6.3 HISTORY OF AIR TRANSPORT IN INDIA W e real progress in Indian civi1,aviationstarted in 1920 when the Government of India constructed a few aerodromes. The Civil Aviation Department was set up in 1927 and number of flying clubs were founded. ~ h progress, & however, was very slow. It was durihg and after the Second World War that a considerable pragress was achieved, More aeroplanes were purchysed, new services were started and 'their frequency increased. In 1946, the Govemmmt of India laid down in avaiation's policy and thus began the encouragement and development of [email protected]) ,external transport services through a . limited number of sound and reliable privatcj,[email protected] concerns with necessary Government help. In 1946, the F o v e m e n t sdt dp the Air Transport Licensing Board which gave 11 licences. , .


In 1950, the Air Transport Enquiry Committee, known as Rajadhyaksha Committee, was appointed. The Committee recommended the intergration of all companies so as to remove cut throat competition and secure scientific and zonal dis'trib~itioniof work. But, somehow, the private companies did not respond and so {he Government had to' tiaFonalise civil aviation. It was felt that

A i r Transpor'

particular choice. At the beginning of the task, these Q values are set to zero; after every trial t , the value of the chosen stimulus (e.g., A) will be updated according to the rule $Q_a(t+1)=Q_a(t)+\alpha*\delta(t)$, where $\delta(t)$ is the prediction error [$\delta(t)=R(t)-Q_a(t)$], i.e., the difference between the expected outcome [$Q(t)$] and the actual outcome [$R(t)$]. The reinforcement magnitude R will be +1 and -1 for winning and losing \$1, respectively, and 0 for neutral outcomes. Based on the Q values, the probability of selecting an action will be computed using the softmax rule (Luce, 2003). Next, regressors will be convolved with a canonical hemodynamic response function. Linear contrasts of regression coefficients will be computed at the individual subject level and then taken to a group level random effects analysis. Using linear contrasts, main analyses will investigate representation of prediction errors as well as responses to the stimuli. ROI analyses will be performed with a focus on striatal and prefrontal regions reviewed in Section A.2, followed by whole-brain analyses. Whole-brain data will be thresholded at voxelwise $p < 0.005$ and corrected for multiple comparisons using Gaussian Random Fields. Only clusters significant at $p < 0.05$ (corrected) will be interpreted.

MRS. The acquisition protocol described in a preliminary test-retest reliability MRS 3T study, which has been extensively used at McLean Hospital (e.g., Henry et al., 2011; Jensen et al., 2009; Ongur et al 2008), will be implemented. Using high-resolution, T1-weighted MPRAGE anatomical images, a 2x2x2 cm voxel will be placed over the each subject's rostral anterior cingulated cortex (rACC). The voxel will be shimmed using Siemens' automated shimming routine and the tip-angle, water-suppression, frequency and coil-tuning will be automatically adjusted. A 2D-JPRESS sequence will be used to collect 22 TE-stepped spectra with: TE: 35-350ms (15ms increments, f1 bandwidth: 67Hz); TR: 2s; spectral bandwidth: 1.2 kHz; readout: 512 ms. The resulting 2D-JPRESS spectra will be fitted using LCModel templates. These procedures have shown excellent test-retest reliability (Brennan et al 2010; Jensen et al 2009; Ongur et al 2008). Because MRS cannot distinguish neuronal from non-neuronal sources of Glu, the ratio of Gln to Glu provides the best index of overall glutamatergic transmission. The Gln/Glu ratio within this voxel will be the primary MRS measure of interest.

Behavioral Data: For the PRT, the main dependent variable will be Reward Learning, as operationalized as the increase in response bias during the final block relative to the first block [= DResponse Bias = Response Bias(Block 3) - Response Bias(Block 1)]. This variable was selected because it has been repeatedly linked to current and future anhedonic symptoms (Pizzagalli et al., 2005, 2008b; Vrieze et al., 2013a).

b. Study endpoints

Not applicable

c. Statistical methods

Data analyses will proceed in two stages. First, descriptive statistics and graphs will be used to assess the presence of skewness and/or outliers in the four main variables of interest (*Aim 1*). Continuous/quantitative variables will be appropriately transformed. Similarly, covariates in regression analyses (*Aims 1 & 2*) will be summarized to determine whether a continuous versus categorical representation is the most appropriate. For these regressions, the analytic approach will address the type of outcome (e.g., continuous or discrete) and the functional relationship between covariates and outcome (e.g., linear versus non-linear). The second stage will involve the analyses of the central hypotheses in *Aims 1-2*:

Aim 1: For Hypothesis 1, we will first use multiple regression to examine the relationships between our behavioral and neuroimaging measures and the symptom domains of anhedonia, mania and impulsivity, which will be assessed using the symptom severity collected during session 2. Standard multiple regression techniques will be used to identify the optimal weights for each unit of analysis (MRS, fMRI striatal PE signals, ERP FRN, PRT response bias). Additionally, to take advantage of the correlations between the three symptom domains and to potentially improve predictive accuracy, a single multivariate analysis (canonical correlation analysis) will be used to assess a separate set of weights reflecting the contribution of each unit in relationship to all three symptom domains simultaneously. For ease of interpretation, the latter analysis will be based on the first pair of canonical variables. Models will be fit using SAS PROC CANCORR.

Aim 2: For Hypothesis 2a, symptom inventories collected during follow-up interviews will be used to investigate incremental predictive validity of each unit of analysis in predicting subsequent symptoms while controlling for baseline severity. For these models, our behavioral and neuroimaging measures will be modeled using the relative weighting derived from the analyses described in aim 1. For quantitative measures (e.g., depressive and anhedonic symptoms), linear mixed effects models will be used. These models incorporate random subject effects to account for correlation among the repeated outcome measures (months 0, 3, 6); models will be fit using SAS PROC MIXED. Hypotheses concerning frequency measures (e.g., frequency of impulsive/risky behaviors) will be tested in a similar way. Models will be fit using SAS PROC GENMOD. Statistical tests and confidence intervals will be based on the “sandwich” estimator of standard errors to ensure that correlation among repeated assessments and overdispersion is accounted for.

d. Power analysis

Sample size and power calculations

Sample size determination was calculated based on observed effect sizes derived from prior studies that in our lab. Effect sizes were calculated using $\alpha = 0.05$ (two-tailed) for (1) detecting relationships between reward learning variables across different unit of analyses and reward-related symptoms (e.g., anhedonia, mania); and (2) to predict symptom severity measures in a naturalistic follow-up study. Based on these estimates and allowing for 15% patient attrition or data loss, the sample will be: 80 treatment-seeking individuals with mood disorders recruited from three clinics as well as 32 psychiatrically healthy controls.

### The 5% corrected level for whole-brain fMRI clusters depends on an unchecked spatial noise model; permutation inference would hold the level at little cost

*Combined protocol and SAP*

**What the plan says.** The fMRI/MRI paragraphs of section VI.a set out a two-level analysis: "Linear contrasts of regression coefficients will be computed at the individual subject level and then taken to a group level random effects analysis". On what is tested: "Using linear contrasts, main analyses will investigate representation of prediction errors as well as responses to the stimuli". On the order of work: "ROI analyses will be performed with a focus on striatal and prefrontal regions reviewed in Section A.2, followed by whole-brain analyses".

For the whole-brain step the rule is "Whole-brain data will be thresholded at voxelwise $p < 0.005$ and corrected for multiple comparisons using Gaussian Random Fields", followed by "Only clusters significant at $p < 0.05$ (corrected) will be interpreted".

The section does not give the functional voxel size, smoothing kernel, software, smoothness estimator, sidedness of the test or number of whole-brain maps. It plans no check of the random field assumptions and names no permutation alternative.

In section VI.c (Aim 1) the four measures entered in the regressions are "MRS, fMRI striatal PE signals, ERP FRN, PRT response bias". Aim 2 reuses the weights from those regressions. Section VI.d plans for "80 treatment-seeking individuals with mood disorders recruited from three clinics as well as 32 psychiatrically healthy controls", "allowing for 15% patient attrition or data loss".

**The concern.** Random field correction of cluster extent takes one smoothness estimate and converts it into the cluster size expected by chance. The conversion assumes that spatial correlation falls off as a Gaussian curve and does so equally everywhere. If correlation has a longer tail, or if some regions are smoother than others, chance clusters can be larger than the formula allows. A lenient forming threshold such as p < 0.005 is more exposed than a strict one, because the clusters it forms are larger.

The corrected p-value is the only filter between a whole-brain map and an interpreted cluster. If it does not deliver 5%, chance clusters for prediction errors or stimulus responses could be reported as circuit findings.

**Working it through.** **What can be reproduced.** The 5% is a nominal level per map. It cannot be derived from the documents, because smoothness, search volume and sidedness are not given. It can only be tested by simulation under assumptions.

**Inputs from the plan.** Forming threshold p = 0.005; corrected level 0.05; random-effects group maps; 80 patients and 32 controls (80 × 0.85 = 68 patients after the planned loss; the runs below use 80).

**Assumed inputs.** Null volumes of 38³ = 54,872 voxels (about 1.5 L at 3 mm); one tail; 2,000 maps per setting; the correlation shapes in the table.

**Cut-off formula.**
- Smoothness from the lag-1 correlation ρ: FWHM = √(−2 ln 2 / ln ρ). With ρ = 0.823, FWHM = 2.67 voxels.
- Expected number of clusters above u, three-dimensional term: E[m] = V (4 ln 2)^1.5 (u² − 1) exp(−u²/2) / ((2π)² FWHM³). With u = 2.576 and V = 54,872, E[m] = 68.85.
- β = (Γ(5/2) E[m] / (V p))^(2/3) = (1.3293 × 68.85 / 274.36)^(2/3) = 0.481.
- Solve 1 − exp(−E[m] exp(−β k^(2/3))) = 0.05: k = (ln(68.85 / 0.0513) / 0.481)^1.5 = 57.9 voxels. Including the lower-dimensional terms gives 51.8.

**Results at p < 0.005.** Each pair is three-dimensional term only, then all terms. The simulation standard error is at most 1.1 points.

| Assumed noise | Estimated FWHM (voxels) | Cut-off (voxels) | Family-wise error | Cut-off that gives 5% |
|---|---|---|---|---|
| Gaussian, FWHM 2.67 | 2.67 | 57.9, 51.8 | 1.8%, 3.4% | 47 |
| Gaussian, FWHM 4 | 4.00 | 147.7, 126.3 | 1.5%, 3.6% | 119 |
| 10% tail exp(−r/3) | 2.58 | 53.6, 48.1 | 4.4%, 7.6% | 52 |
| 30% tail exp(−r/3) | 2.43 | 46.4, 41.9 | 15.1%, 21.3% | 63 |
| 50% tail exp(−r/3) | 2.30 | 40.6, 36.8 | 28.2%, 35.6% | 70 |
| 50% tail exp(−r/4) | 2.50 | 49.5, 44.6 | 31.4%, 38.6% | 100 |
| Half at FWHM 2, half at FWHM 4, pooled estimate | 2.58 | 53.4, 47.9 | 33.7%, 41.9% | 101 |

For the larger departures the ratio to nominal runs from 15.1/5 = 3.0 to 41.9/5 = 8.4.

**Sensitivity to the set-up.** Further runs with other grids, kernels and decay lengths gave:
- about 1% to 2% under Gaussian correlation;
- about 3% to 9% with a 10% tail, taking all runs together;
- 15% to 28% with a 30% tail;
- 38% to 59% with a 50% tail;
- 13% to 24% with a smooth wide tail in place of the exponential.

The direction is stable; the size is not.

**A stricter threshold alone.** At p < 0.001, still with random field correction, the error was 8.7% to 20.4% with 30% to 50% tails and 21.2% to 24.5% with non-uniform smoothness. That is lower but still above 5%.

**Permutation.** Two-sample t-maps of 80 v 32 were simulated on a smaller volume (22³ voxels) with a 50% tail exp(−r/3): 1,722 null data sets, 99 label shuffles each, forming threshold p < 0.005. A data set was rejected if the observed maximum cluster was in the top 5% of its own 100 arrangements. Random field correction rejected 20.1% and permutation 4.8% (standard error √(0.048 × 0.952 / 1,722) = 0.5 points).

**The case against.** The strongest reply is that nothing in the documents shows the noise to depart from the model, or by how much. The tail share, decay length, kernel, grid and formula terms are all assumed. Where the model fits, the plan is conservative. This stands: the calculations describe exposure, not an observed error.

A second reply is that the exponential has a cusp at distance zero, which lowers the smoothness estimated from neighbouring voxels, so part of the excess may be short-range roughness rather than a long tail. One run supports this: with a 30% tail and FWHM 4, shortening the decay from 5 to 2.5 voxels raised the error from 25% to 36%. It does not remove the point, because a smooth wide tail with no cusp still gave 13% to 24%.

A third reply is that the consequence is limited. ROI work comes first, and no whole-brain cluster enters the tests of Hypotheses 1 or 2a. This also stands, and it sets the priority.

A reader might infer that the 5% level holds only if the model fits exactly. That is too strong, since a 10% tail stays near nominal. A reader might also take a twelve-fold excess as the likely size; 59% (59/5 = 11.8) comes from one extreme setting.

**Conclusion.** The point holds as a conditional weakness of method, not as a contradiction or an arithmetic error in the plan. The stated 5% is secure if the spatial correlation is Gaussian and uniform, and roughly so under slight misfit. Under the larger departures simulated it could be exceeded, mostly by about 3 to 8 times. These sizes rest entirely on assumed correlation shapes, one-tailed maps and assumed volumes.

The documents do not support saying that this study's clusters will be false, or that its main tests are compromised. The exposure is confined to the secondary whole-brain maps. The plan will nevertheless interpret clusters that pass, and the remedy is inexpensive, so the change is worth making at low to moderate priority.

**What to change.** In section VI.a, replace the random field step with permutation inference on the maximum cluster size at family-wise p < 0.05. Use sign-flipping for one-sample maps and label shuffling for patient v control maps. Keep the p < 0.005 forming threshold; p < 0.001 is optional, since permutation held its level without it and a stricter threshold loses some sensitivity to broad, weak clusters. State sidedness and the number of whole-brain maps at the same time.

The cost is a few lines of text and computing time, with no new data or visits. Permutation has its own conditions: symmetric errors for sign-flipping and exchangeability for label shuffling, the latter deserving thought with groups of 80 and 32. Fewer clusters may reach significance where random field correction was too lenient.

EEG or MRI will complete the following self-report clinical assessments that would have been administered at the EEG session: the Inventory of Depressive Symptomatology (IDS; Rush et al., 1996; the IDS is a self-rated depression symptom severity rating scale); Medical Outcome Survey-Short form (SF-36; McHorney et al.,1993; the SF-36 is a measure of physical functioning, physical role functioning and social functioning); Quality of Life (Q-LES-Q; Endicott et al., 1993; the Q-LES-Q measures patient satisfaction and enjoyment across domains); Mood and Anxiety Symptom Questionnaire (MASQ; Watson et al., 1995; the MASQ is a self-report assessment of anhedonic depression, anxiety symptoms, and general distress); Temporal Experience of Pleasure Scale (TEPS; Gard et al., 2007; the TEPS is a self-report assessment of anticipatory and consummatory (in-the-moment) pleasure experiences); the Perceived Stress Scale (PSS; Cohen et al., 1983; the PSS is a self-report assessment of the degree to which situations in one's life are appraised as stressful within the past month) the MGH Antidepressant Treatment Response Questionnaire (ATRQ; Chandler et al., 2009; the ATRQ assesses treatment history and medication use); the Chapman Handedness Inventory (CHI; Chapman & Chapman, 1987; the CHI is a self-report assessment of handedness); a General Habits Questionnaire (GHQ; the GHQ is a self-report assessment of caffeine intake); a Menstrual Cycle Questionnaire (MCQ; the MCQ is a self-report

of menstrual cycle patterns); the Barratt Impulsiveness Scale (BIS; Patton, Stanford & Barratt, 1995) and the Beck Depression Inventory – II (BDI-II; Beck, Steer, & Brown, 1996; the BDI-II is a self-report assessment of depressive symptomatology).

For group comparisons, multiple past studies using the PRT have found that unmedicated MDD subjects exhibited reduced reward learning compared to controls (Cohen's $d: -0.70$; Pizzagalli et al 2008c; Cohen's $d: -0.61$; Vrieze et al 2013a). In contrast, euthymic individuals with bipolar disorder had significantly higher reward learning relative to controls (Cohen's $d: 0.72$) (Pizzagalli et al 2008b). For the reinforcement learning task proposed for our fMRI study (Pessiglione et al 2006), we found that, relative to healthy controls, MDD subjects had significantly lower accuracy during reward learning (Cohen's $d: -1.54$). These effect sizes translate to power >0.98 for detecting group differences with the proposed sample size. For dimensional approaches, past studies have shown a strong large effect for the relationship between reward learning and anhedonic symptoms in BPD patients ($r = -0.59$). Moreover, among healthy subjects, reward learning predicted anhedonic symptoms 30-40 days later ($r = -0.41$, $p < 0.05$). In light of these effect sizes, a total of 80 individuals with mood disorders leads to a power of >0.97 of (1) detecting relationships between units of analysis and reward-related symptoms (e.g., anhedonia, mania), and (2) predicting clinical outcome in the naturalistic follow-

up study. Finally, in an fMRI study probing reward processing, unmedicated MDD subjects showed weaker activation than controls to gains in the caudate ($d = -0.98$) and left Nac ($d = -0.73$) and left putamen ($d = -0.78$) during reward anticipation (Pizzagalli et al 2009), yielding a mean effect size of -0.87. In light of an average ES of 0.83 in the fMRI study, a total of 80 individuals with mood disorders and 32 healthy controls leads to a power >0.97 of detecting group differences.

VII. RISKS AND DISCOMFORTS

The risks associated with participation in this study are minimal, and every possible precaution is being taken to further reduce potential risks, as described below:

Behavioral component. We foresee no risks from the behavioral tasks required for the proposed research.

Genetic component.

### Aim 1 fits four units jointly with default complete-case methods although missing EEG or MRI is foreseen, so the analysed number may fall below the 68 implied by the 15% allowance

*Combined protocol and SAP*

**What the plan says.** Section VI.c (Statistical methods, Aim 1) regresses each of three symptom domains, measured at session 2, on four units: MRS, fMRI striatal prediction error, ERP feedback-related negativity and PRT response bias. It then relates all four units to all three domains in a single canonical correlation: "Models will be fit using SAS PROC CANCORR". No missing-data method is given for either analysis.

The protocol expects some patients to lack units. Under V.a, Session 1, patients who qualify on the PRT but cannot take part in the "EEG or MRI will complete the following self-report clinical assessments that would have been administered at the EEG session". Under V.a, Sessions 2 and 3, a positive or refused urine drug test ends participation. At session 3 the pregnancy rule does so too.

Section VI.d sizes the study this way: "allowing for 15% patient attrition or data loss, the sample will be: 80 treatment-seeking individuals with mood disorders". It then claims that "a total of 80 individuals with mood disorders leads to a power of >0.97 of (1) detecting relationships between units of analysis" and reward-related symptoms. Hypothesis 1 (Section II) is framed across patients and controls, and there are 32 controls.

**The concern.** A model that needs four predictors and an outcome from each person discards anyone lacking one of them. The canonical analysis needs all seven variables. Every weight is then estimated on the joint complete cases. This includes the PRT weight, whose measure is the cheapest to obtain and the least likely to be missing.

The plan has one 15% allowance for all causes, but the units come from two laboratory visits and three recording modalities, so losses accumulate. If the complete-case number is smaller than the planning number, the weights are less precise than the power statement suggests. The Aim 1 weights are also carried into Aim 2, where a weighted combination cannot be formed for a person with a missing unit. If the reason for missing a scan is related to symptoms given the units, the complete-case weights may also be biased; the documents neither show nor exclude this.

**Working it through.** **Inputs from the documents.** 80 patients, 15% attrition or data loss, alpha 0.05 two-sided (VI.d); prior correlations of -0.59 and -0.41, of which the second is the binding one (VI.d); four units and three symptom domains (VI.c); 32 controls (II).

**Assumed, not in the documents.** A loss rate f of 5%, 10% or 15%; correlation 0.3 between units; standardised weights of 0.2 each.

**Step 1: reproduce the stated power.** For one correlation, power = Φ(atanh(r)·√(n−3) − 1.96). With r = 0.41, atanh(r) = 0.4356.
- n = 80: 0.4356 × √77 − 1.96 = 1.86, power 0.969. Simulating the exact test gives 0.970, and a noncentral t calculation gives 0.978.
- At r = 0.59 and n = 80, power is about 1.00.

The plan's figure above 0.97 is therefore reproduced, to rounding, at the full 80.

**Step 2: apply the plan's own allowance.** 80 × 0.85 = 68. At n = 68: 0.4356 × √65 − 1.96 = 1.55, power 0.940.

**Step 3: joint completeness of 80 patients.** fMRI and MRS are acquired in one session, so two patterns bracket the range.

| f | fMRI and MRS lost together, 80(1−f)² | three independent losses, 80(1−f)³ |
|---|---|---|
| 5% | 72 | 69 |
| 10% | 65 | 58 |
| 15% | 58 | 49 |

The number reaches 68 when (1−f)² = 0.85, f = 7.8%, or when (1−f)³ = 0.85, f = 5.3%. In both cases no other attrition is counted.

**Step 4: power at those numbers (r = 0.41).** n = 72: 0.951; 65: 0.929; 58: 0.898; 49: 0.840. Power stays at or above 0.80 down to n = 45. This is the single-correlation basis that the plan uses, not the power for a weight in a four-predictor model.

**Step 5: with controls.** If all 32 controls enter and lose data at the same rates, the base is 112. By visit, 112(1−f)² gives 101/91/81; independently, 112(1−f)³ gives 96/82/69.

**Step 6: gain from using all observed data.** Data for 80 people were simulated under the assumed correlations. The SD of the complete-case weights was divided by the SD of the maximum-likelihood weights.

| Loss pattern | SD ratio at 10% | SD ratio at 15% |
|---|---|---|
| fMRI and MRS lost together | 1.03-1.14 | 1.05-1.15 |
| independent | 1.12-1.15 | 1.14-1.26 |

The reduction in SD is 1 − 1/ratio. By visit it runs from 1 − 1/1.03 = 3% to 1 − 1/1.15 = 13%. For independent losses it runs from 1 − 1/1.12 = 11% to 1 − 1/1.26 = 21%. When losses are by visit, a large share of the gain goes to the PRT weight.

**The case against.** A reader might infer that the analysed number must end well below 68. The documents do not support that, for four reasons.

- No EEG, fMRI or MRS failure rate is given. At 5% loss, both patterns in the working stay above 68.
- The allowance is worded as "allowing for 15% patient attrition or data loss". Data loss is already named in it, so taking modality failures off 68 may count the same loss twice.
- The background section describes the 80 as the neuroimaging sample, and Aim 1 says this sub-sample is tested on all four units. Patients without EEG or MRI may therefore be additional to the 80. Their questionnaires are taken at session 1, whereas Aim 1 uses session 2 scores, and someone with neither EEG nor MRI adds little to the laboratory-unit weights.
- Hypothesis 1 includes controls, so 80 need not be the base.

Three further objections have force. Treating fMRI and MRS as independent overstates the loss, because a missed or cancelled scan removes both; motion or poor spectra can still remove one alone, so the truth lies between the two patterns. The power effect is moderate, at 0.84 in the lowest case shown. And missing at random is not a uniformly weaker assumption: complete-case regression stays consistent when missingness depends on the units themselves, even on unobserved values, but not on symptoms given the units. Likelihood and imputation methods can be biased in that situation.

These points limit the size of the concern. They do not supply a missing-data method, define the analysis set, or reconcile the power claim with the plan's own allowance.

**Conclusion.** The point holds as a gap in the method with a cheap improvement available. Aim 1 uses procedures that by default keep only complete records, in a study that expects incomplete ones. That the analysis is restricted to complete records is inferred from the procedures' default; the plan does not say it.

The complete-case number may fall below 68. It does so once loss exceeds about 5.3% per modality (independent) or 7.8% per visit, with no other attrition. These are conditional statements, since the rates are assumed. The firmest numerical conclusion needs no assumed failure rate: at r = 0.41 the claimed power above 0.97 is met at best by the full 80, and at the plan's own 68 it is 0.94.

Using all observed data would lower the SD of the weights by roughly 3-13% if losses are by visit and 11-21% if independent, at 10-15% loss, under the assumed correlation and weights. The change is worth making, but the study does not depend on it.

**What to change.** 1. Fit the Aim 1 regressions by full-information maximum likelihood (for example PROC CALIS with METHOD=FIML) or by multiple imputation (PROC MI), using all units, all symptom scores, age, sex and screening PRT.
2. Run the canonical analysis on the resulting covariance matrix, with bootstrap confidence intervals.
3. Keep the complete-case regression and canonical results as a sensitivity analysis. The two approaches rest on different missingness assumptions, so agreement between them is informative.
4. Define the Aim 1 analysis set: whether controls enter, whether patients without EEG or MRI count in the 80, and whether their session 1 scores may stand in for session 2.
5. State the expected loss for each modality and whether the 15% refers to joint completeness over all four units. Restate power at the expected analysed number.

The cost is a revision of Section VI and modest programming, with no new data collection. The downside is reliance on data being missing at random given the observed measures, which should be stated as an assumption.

Several significant developnlents took place in the field of civil gviation during the Eighth Plan period. With the repeal of the Air Corporation Act 1953 in 1994, the monopoly of Indian Airlines, Air India and Vayudoot over scheduled air transport services ended. Consequently, 6 private operators who were hitherto operating as air taxis were granted the status of schedulcd airlines. During Eighth Plan, 7 scheduled operators and 19 air taxi operators had been given pem~itsfor operation of domestic air transport services in India. AirIndia Limited and Indian Airlines Limited were registered as companies under the Companies Act, 1956'and the undertakings of Air India Coiporatioi~and Indian Airlines Corporation were transfei~edto the respective new companies w.e.f. 1.3.1994. Vayudoot Limited was merged with Indian Airlines Limited w.e.f. 25 tllMay, 1993. Against an outlay of Rs 3,998 crore a sum of Rs. 7,334.1 1 crore was spent during the Eighth Plan. The bulk of the outlay (98.8%) was finaced from internal and extra budgetary resources (EIBR). The plan of Air India, Indian Airlines, Pawan Hans and Hotel Corporation of India was entirely financed from their IEBR. At present, there are two scheduled private airlines which provide regular domestic air services along with Indian Airlines. In addition, there are 4 1 non-scheduled operators providing air-taxilnon-scheduled air transport services. Private operators cater to nearly 41.4% of the domestic air traffic. A new policy on domestic air transport service was ' approved in April, 1997 according to which barriers to entry and exit to this sector have been removed and choice of aircraft has been completely left to the operator. ,.C